"The Supreme Ultimate"

Tai Chi is an internal Chinese martial art practiced for both its defense training and its health benefits. Though originally conceived as a martial art, it is also typically practiced for a variety of other personal reasons, including health, mental clarity, and competition.

Tai Chi (or more accurately, Taiji) is translated as "the Supreme Ultimate" and implies Taoist origins.  Behind the movements were philosophy and the application of "yin yang theory."  In modern times, such studies are reserved for more advanced students only.  For students in the West, the study of Tai Chi primarily involves three aspects:

Health:Tai Chi's health training concentrates on relieving the physical effects of stress on the body and mind. It increases blood flow to all parts of the body, and rejuvenates you in a way that must be experienced to understand.  Many students describe how they also seem to gain energy, paradoxically, as your body learns to relax while becoming stronger.

Leg and hip strength, spine straightening, balance and overall coordination improvement comes with regular practice, helping us to avoid injury from falling.  For those focused on Tai Chi's martial application, good physical fitness is an important step towards effective self-defense.

Meditation:The focus and calmness cultivated by the meditative aspect of Tai Chi is seen as necessary in maintaining optimum health (in the sense of relieving stress and maintaining homeostasis) and in application of the form as a martial art.

Standing Meditation is a part of most Tai Chi training protocols and it produces amazing results.

Martial Art:When training for fighting ability it is called Tai Chi Chuan (Chuan meaning "fist"), and is the study of appropriate change in response to outside forces, and the yielding and "sticking" to an incoming attack rather than attempting to meet it with opposing force.  The use of Tai Chi Chuan as a martial art is quite challenging and requires a great deal of training.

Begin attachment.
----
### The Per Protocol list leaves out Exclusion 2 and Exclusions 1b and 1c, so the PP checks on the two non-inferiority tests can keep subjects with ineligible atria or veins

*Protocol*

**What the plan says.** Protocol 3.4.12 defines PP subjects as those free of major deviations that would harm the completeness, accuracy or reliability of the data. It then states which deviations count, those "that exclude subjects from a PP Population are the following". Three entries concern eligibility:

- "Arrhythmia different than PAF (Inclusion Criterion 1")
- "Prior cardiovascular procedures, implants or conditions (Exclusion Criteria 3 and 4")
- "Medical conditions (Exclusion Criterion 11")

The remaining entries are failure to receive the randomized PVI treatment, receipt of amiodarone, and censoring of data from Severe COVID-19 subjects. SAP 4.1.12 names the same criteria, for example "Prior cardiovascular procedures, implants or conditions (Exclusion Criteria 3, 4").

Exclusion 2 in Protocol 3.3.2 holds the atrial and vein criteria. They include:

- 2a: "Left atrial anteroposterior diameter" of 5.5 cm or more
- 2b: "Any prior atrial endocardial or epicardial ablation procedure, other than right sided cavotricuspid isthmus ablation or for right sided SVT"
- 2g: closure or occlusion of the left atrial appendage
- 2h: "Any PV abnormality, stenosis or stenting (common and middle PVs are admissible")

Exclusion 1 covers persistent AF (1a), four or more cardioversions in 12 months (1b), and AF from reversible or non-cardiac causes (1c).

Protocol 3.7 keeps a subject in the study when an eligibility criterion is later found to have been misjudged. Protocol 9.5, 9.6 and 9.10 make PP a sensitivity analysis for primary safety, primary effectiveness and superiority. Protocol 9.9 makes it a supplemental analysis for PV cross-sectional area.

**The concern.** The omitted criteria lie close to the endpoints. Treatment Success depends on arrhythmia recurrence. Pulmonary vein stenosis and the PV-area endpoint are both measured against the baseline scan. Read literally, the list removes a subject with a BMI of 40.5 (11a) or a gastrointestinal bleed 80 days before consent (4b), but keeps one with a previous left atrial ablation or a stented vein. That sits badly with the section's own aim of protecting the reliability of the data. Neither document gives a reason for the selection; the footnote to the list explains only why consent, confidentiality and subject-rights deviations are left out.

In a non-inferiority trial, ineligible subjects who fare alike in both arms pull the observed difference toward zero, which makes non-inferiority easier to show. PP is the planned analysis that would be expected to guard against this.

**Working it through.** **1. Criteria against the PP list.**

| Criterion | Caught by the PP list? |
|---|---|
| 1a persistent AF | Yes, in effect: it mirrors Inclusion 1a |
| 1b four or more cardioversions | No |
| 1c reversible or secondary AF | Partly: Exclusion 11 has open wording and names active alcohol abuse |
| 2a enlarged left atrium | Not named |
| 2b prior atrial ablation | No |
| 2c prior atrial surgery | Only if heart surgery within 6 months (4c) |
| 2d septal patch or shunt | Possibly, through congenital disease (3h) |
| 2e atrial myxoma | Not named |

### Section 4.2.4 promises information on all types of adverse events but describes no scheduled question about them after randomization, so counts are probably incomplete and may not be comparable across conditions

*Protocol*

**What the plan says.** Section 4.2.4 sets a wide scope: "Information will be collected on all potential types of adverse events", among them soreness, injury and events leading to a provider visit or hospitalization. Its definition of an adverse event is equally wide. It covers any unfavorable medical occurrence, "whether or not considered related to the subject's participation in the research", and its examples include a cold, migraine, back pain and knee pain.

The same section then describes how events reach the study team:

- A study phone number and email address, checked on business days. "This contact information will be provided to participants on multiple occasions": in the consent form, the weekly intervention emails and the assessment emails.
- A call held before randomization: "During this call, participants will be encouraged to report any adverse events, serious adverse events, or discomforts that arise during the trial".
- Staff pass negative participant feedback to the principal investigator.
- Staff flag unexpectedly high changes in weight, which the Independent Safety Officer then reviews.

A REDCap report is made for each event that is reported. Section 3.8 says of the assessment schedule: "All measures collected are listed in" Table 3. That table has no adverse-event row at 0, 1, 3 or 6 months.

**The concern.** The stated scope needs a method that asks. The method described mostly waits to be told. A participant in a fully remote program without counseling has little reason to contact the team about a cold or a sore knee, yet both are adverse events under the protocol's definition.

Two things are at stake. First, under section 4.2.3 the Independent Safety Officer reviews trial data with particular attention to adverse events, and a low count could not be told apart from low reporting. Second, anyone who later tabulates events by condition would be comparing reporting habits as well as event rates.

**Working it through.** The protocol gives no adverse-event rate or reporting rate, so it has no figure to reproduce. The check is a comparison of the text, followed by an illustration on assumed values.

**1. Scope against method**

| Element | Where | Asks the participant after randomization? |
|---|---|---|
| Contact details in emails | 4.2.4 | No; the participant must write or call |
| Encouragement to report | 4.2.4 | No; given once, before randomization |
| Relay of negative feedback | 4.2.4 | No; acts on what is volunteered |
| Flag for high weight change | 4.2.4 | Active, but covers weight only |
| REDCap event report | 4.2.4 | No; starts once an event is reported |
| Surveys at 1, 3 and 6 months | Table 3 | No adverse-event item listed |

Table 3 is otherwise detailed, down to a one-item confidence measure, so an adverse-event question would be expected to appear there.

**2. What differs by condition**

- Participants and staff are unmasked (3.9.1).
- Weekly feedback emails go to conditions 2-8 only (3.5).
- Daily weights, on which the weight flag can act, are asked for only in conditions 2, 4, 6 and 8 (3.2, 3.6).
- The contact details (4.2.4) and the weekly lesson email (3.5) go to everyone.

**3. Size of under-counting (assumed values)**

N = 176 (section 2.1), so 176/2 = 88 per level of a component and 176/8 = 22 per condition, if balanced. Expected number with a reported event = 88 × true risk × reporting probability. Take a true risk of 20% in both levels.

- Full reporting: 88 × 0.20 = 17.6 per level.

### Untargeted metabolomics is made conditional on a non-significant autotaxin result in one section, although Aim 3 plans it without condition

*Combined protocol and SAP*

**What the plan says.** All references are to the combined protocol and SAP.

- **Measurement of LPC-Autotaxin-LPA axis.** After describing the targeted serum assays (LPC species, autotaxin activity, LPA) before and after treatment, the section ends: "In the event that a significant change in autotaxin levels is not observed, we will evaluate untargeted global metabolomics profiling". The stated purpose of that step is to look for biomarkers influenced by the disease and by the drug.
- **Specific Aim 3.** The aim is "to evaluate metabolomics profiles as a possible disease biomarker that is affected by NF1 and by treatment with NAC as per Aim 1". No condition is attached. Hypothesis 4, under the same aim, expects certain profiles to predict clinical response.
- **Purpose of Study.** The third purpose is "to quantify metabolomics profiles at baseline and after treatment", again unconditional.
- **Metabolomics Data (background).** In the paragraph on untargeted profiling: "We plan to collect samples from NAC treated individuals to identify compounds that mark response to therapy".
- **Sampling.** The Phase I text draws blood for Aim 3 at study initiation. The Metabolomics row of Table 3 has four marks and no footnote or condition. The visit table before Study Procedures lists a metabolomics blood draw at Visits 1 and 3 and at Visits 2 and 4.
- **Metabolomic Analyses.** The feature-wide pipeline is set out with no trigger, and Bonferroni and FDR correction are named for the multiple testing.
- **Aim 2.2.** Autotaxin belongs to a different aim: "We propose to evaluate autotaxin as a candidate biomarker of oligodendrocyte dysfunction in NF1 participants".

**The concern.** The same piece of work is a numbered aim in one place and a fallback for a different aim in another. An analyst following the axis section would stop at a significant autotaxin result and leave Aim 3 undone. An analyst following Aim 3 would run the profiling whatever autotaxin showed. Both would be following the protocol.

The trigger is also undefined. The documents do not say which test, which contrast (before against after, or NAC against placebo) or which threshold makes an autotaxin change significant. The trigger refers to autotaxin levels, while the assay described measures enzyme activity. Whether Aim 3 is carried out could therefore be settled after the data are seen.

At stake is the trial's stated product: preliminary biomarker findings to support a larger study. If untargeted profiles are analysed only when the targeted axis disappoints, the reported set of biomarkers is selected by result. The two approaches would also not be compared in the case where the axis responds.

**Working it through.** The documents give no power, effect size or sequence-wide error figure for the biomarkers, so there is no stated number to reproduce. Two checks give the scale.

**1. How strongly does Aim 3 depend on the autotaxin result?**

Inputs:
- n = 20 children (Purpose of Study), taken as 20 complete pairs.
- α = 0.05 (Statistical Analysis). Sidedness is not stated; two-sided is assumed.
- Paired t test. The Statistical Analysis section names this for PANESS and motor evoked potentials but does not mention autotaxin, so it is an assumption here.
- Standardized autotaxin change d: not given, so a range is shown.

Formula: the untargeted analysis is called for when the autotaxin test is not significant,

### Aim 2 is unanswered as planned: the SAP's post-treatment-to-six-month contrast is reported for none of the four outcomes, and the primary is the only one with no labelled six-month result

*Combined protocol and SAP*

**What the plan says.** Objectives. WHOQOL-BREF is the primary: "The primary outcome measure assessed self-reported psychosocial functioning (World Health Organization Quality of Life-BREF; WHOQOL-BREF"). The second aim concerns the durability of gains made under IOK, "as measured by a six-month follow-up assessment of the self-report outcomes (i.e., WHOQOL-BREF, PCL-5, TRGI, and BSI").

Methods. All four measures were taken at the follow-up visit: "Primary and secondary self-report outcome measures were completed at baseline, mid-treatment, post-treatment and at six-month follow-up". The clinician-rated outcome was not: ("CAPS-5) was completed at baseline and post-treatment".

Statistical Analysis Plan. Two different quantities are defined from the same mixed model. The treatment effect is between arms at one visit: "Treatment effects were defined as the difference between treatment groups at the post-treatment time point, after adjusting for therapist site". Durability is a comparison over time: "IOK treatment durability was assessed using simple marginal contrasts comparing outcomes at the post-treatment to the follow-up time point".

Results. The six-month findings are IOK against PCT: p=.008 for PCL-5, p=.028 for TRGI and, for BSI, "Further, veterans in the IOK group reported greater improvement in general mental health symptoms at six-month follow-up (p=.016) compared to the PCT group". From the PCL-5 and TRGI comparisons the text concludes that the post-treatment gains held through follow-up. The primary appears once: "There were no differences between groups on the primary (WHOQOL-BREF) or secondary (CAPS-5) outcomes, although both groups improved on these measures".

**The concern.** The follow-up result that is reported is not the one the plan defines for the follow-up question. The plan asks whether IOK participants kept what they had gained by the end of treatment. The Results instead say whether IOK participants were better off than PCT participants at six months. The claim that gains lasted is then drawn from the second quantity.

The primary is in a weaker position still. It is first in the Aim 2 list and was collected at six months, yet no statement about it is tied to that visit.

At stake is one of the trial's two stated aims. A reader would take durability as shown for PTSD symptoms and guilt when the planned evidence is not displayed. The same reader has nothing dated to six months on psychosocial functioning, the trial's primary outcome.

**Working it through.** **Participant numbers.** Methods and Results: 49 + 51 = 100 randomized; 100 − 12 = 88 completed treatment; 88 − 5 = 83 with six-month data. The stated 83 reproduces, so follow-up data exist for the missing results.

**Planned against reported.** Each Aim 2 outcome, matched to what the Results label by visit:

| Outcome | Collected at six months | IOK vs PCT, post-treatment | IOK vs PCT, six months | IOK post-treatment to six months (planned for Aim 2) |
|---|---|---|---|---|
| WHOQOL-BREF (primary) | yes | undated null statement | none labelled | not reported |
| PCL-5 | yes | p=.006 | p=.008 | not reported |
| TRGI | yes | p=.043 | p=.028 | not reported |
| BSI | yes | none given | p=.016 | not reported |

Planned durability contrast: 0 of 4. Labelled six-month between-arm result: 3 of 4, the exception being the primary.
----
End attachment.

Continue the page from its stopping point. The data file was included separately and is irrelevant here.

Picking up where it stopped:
After form training advances, with and without weapons, there is much instruction on Push Hands (two-person application drills), Chin Na (joint-locking and breaking skill), and Shuai Jiao (ground wrestling).

Tendons and Tai Chi

With Tai Chi, you develop an internal awareness of your body that can become highly refined and subtle.  The use of guided imagery in training helps the student grasp concepts for using these parts of the body that are more "invisible" to us.

The concept of body strength in the West focuses on the use of muscle for power.  In the East, the concept of strength centers on development of the tendons and connective tissues, the space in between your muscle and your bone.

Tendons are a different fiber than muscle and thus have different kinetic abilities, and it is from using the tendons that we get concepts like "spiraling energy" and "fa jin (explosive energy)."  Strengthening tendons and taking advantage of their spring-like abilities is intimately connected to Tai Chi training.


As new students, we tend to use too much muscle power when we train.  It is easy to overuse the
body and therefore hold many tensions that are detrimental to our health.  As we progress, we learn to hold the postures longer and go through the movement with much more relaxation in our bodies.

The more our tendons and muscles develop through proper movement, the better we are able to relax and "let go" into the form.

Standing Meditation (zhan zhuang) is helpful in this aspect of Tai Chi training.  All students of Tai Chi should be required to "stand" as part of their regular instruction and solo practice.  The "standing stake" posture is very common, but the Tai Chi poses themselves are also used in this training.